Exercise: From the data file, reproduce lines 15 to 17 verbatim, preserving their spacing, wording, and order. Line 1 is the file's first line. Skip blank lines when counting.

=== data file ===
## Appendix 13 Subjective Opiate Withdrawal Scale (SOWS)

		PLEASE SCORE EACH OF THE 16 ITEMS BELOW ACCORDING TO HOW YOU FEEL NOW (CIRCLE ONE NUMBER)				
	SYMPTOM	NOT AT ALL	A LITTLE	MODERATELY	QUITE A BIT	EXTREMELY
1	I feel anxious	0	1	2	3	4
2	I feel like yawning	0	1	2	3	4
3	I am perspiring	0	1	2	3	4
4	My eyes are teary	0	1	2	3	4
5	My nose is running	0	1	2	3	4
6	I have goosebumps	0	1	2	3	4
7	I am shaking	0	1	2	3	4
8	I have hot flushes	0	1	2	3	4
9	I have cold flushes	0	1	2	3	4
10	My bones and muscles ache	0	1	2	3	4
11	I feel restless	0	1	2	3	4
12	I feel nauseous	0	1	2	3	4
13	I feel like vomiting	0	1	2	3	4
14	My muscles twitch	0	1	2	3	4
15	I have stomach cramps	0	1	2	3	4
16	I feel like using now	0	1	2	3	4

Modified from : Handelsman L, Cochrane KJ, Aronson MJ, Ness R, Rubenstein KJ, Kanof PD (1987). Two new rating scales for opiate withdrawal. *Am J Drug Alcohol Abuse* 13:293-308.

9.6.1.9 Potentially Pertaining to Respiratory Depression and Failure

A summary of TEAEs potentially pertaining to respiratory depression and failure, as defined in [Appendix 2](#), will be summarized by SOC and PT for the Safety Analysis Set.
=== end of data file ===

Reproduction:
12	I feel nauseous	0	1	2	3	4
13	I feel like vomiting	0	1	2	3	4
14	My muscles twitch	0	1	2	3	4